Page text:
Crystal Hobbs lost her 15-year-old son Tristan when he took his life in 2018. She has since dedicated her life to urging teens to talk about their problems and anxieties and helping them connect with mental health services if their problems were severe.

Hobbs said Tristan, a Mooresville High School sophomore, was good at masking and avoiding his feelings and gave no warning of his mental anguish to family or friends.

She learned that Tristan was the second Mooresville Graded School District student in four months to take his life and one of six youths in the county who took their lives in 2018.

“I realized we have a problem,” she said.

Hobbs started the T-Man 5K at MHS in 2018 to bring attention to mental heath and suicide prevention and to reduce the stigma around asking for help. The 5th annual race on Saturday featured 250 runners and walkers honoring Tristan’s fearlessness, joy, and love for life and others.

Last year the race raised about $7,000 for the T-Man Foundation, a 501(c)(3) organization that helps cover transitional counseling and medication costs until recipients get ongoing program referrals and assistance through the National Alliance for Mental Illness (NAMI)-Lake Norman, of which Hobbs is president.

All funds raised, usually around $10,000 annually, stay in the community, assured Hobbs. Anyone who needs financial help or connection to resources can call Hobbs at 704-881-2084.

NAMI, the American Foundation for Suicide Prevention (AFSP), and Dell’s Dachshunds for Depression from Cleveland were at the 5K to offer information and materials to attendees. The new “988” suicide prevention hotline offers 24/7 help and support for those contemplating taking their lives or needing help for someone else in crisis.

Hobbs said the mission for this year’s event was “to raise awareness so that people who don’t know how to ask for help know it’s okay to ask for it.”

“It’s not a sign of weakness — it’s very courageous to come forward and ask somebody for help. We all suffer from mental illness at some point. It just depends on how it affects us and how we recover.”

Hobbs said mental illness “is a national health crisis, and 85 percent of those with mental illness self-medicate. Addiction and mental illness go together.”

She also cited suicide rates among young people, noting it was the second leading cause of death for people ages 10-14 and 25-34 in 2020.

“We need to get them the resources and support that they need so that they feel heard and seen,” she said.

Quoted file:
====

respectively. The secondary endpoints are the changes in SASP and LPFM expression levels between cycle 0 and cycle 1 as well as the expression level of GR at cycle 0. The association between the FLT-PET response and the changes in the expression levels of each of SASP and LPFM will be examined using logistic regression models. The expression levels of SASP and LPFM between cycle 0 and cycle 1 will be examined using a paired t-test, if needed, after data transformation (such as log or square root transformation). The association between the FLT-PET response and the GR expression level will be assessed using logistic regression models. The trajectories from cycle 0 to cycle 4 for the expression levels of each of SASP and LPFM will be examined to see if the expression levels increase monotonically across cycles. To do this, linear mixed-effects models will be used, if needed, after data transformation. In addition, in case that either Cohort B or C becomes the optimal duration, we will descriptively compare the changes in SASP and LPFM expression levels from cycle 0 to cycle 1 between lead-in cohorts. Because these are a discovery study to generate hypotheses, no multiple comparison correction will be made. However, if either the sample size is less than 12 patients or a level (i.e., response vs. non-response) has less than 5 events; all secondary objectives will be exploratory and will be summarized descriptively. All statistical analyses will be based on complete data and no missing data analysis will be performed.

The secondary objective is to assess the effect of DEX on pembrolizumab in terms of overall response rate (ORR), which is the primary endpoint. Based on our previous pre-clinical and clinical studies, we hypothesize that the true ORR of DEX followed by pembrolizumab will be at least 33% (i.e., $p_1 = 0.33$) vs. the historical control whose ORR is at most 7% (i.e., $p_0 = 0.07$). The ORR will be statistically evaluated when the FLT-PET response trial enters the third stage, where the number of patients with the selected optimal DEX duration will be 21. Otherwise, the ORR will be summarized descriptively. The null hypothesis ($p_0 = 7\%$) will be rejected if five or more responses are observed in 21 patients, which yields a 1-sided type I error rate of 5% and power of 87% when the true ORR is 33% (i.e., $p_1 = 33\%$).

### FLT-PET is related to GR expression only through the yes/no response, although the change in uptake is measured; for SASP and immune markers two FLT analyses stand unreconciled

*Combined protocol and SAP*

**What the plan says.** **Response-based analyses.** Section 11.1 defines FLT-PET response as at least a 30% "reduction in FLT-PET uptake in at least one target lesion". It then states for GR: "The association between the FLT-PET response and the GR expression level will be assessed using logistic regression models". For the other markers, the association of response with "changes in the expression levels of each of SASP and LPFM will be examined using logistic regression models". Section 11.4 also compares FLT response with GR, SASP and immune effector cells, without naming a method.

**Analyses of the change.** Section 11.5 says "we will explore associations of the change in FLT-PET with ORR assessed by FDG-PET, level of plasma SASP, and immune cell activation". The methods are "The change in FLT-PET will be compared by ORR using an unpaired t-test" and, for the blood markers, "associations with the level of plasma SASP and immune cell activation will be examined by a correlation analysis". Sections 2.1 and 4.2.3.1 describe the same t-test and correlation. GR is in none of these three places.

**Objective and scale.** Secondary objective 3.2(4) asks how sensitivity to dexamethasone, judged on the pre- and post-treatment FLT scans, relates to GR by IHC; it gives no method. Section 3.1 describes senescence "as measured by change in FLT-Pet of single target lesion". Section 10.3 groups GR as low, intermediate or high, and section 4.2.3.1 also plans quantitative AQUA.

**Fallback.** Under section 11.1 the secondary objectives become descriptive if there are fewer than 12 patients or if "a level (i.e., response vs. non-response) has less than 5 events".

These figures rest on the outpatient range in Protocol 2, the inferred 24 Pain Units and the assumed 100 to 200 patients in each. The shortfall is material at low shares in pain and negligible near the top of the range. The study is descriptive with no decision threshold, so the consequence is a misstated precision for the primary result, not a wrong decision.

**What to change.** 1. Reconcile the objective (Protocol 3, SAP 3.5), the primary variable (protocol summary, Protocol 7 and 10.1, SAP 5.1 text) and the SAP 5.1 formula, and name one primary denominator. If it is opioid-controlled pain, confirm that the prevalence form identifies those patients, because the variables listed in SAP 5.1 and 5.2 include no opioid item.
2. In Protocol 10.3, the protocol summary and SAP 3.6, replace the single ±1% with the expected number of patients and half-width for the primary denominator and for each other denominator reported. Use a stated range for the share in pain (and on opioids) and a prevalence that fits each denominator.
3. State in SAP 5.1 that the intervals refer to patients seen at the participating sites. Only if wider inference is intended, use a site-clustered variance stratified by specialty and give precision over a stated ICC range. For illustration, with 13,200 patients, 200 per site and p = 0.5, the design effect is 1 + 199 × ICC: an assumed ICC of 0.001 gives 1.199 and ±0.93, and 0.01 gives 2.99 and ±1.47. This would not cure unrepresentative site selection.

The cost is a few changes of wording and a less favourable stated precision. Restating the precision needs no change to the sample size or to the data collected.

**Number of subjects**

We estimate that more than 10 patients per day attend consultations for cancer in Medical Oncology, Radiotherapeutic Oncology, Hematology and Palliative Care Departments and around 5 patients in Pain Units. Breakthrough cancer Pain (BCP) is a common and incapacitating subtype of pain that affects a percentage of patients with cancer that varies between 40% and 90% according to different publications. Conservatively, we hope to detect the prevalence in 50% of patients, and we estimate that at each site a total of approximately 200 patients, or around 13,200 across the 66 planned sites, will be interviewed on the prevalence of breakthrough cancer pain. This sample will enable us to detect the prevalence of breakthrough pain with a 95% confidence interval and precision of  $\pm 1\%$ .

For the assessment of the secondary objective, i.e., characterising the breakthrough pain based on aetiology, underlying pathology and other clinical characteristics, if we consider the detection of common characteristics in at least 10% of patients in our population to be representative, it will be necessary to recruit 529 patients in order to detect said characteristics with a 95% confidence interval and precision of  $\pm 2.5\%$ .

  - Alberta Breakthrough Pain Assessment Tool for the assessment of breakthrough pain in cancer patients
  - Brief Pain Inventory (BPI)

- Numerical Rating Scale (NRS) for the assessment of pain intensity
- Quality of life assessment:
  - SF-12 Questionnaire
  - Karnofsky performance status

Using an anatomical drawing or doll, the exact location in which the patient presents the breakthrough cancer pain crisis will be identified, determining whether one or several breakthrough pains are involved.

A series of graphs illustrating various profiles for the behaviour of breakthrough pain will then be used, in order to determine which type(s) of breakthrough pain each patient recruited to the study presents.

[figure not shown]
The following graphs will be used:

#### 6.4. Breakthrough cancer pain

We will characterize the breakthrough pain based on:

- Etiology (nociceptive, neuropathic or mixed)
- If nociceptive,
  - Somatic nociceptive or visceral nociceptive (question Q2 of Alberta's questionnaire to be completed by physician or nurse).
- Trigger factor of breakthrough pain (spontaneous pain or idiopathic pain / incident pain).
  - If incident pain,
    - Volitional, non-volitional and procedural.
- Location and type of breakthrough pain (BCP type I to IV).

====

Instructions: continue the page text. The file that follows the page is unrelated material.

Hobbs said that bullying often adds stress and anxiety for teens. Parents need to advocate for their children if they are bullied, try to de-escalate the situation, and insist bullies have consequences for their actions.

All parents need to impress upon their children that being kind to others is important. “It goes back to the Golden Rule and loving others like you want to be loved yourself.”

“We could all be a little nicer, listen to each other, and be mindful of things,” said Hobbs.

Youths were becoming more in tune with their friends in the wake of these suicides. “They want to help and save their friends. They don’t want anything bad to happen to their friends, for their friends to die.”

Hobbs advocates for getting mental health resources and tools in teens’ hands to help both themselves and their peers. “They are the first gatekeepers.”

She is getting certified to teach QPR (Question-Persuade-Refer) to youth soon because she believes the program will be a lifesaving tool for youths to intervene with their peers in crisis. She compared the lifesaving QPR method as CPR for those in a mental health crisis and suicidal ideation.

“You’ve got to act, to know what to say and how to say it if that situation would arise with someone you know.”

“There is hope, and that is what today is all about,” said Hobbs.


NAMI-LN offers free classes and support groups to educate people about mental health, disorders, diagnosis, wellness, and recovery.

NAMI-LN has started a new Family Support Group on October 5 that met from 6:30 to 8:00 p.m. at the Mooresville Library Contact Hobbs (704-881-2044) or Mike Hoffman (843-245-6189) for details on future meetings.

Ongoing mental health groups in Huntersville include the Connections group for those with mental health diagnoses every third Monday of the month at Huntersville United Methodist Church (14005 Stumptown Road) from 6:30 to 8 p.m., with a Family Support group meeting at the same time.

No registration is necessary. “You just walk in as you are, where you are,” said Hobbs, who described the groups as a safe place to talk and get help, resources, or access to medications.

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